Compared to last year at this time, do you feel like you've grown up a lot more this year?
"Yeah, I feel a lot different. Last year seems like five years ago almost. It was a really hard year. Our team was just adjusting to Winston Cup. It was a lot tougher transition coming from the Busch Series to the Winston Cup Series than I anticipated. I'm getting more accustomed to what it's like to be in the Winston Cup Series and what the demands are for a Winston Cup driver. That's going to take a couple more years to really feel a part of it, I guess. This year, it seems like it's easier to take things in stride and to be able to concentrate on the next day or the next project."
Does heat in the cockpit really play a big factor?
"That's a good question. We have heat shields we put over the exhaust that go right in between the car and the exhaust. And it's supposed to deflect some of the heat in the car. Sometimes we'll go to a test, or during Happy Hour or qualifying, the guys won't put the heat shield on and you can tell a big difference. We were at Indianapolis (testing) and we put a sensor inside the car - right about waist-high in the seat, near the shifter - and it was about 126 degrees constantly while I was out there on the racetrack. And it was about 115 or 110 degrees just while the car was sitting in the garage. So it was pretty warm. It's not that bad if you get in the car to drive 300 miles, if you're in there constantly, you get accustomed to it. The toughest part about the heat in the car is when you're in and out of the car. To get out of the car in normal temperatures like 75 or 80 degrees, and then have to climb back in the car and it's 110 degrees, it's just not very comfortable. That's really where perspiration comes into play and you have to make sure you're not draining your body of fluids.
"When I ran Late Model cars, I think the heat was tougher then. I raced at Myrtle Beach and it was real humid down there. I was kind of worried when I raced there in the Busch Series that I wasn't going to be able to make it - that it was just going to be too hot. But it was a lot better and a lot more comfortable than I thought. In Winston Cup, I've never really had a problem where it was just too hot. There have been some races where you feel like your face is stuck to a frying pan on the stove, but it's never been so bad that you want out (of the car)."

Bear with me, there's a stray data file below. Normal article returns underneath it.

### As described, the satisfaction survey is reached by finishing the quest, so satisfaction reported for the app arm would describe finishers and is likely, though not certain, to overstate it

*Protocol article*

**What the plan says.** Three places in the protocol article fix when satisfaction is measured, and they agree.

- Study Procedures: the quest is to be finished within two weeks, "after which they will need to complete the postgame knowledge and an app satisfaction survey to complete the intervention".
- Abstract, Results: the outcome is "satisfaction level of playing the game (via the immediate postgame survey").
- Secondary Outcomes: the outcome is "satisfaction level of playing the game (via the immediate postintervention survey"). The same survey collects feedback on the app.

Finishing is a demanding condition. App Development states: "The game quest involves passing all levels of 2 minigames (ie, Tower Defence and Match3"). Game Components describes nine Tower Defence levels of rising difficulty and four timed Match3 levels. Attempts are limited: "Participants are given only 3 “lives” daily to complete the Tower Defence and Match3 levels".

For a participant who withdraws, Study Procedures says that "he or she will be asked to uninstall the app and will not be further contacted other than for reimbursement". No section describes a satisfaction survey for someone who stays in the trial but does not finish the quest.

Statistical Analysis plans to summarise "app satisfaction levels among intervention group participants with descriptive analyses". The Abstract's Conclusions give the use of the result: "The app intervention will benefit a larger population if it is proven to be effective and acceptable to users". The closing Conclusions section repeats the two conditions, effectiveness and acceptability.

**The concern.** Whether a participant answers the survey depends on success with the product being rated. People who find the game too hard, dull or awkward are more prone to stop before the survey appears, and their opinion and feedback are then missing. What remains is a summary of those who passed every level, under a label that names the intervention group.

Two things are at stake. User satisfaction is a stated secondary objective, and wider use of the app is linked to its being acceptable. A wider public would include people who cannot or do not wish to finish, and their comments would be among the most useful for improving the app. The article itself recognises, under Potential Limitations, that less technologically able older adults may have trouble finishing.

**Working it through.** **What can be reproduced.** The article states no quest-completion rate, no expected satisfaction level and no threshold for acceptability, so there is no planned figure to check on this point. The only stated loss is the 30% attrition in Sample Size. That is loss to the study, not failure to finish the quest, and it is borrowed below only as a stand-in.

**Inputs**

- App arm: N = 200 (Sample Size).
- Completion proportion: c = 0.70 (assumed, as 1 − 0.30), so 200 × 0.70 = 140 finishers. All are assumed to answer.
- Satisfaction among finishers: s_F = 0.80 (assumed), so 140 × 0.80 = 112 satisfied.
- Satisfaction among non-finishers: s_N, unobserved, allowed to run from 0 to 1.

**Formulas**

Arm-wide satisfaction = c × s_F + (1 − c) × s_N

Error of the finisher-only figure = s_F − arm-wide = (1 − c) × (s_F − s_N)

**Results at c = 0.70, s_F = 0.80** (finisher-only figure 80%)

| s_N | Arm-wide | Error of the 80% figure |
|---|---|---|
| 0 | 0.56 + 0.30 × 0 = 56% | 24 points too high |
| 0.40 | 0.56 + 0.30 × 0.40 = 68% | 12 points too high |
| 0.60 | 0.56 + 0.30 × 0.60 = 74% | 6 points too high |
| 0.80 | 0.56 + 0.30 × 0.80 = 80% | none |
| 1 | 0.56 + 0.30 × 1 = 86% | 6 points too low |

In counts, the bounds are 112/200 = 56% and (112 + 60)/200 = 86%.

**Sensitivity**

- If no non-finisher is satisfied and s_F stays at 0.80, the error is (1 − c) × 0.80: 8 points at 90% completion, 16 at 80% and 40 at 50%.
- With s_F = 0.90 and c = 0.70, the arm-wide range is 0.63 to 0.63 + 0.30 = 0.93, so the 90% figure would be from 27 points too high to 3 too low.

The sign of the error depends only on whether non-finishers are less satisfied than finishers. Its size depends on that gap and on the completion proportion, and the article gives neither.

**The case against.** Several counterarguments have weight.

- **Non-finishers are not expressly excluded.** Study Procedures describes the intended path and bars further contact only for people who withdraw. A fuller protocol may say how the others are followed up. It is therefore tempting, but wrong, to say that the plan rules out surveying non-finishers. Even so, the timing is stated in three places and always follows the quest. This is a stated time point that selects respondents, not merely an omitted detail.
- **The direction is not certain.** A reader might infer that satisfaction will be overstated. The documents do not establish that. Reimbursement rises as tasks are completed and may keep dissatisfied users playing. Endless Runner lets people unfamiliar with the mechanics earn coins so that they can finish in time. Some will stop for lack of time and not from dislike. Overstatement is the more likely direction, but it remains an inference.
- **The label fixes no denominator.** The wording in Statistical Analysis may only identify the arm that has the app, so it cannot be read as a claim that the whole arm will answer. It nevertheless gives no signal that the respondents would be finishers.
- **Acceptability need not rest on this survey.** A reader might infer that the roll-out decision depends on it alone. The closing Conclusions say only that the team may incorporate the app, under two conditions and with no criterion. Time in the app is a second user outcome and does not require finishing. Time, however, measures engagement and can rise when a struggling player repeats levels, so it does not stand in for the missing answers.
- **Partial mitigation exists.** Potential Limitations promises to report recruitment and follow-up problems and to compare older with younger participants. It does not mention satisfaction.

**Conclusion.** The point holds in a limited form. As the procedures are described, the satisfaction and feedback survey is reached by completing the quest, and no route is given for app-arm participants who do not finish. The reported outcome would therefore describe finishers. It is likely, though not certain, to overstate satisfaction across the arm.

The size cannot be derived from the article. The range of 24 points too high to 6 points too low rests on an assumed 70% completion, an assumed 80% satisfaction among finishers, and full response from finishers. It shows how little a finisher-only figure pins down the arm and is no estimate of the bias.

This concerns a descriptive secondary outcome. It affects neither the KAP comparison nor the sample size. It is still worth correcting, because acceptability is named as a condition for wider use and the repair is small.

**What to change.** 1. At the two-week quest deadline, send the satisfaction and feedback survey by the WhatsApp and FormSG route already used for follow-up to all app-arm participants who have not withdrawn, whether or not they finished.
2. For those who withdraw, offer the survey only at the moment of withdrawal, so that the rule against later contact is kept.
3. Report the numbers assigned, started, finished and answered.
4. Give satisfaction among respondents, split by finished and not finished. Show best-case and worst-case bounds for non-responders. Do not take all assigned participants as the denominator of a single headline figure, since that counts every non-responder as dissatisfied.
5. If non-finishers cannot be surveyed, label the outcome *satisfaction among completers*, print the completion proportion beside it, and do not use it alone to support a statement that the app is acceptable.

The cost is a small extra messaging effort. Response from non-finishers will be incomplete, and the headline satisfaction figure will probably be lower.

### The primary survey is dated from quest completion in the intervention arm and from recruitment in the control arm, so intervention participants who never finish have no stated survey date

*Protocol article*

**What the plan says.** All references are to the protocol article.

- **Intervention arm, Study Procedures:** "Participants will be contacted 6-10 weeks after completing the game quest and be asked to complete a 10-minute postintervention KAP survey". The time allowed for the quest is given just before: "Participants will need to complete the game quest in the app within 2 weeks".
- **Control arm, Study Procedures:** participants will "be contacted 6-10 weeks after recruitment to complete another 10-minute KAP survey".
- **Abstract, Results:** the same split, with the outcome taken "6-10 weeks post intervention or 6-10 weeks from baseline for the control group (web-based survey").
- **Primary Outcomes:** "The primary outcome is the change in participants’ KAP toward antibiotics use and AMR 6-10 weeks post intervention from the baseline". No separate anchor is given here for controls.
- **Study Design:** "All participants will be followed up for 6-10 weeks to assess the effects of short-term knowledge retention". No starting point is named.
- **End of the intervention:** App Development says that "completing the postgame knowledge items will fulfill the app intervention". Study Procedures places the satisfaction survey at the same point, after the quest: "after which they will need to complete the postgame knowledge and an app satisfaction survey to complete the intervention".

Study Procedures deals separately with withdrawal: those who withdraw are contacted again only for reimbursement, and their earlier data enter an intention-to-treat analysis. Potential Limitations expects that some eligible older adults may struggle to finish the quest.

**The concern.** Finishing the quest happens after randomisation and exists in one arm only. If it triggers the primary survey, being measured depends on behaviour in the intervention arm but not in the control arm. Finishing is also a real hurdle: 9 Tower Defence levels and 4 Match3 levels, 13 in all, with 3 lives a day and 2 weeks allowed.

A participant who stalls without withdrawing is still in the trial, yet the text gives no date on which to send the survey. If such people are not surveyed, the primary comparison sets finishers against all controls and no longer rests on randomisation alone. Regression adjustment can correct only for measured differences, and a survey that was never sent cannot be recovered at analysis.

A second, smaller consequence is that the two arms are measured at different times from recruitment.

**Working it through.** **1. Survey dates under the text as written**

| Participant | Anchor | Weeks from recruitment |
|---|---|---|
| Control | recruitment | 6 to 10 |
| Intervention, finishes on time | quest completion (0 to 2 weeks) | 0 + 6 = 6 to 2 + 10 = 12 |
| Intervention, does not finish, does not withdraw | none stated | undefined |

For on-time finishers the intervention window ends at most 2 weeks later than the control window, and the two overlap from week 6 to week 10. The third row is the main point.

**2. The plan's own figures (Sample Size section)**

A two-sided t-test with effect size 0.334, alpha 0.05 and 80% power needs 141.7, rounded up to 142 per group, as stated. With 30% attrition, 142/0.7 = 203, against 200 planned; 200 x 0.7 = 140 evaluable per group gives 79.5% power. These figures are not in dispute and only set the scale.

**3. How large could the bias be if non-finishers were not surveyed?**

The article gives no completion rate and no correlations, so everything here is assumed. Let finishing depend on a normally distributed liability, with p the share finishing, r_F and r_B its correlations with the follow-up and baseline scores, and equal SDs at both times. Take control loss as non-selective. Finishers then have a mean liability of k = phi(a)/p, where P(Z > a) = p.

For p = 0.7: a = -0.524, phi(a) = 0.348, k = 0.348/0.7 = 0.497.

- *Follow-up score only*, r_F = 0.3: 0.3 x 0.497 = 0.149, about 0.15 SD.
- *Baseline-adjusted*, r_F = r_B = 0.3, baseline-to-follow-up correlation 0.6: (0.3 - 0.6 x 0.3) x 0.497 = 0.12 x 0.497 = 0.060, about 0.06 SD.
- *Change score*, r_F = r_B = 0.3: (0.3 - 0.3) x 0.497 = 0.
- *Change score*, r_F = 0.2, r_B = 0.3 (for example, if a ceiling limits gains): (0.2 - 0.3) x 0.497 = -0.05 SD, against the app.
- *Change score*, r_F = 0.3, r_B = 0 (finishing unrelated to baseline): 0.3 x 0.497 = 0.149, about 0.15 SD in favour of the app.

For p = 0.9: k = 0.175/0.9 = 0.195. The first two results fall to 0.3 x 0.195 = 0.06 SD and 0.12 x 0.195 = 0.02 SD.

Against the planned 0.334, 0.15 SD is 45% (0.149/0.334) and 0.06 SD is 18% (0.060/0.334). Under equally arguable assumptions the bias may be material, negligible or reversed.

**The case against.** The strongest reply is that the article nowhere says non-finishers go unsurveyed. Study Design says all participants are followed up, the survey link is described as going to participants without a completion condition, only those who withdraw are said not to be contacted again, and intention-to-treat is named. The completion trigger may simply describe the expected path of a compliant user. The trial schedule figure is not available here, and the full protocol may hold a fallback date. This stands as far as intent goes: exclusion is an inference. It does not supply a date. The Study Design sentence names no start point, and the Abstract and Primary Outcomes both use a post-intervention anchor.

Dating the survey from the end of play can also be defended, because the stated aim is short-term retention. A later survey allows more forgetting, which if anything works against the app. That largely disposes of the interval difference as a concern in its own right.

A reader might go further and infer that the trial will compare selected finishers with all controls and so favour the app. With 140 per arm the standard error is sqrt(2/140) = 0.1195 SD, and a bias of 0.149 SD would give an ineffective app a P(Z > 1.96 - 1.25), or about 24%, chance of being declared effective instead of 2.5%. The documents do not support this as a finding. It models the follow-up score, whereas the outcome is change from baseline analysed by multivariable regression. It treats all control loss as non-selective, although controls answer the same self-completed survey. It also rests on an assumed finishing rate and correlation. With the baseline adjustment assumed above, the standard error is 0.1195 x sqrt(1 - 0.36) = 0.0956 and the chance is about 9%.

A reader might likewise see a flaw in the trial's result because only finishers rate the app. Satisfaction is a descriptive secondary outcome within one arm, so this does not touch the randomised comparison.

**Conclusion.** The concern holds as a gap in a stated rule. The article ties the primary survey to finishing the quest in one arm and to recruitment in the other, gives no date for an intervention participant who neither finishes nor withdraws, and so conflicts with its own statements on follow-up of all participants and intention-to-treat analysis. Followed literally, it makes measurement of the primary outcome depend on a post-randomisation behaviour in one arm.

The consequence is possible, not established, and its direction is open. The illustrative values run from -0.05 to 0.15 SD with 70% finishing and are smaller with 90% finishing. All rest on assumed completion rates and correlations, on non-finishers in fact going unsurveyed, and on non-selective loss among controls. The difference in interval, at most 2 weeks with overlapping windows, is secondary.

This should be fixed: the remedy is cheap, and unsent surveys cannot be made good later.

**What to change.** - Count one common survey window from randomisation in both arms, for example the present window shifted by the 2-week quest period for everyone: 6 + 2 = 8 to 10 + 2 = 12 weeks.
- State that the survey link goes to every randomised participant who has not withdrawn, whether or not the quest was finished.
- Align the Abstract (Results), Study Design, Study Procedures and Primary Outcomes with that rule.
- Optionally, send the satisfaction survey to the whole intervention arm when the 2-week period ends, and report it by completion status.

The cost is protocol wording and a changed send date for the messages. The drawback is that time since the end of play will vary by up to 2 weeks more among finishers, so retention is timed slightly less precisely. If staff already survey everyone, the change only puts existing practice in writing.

Are some tracks worse than others?
"Yeah. Any track where you run a side window is pretty rough because then the air doesn't move around in the cockpit. You can go out around Talladega or Daytona and actually see the dust particles floating in the air in the cockpit of the car and they're not moving around. So you know you're not getting any air floating around in there. It's all just kind of sitting there boiling. Those tracks are kind of tough. Daytona, Talladega - tracks like that where you just have the pedal to the floor all day long, your foot really gets hot. But there are things that we can do like the heat shields, that get the heat to dissipate somewhere."
When you have problems at a track trying to get a feel for things, who do you go to for help to make changes?
"I can go to Steve Park. If I have run out of options or the team has run out, we have a head engineer at DEI, Dave Charpentier, who will normally have an answer that we can try. If not, I can go to Steve Park or Michael Waltrip - the drivers themselves - and talk to them about what their car feels like or what its doing. If not, I can go to Kevin Harvick - or I can probably go to any of the veterans. But we've gotten to the point now where we've broken into the top 10. We're getting to be competitive almost every week. You can't always rely on those guys to want to have any information available about their set-up or anything. It's kind of tough."
To get a good lap at Pocono, which turn do you really concentrate on the most?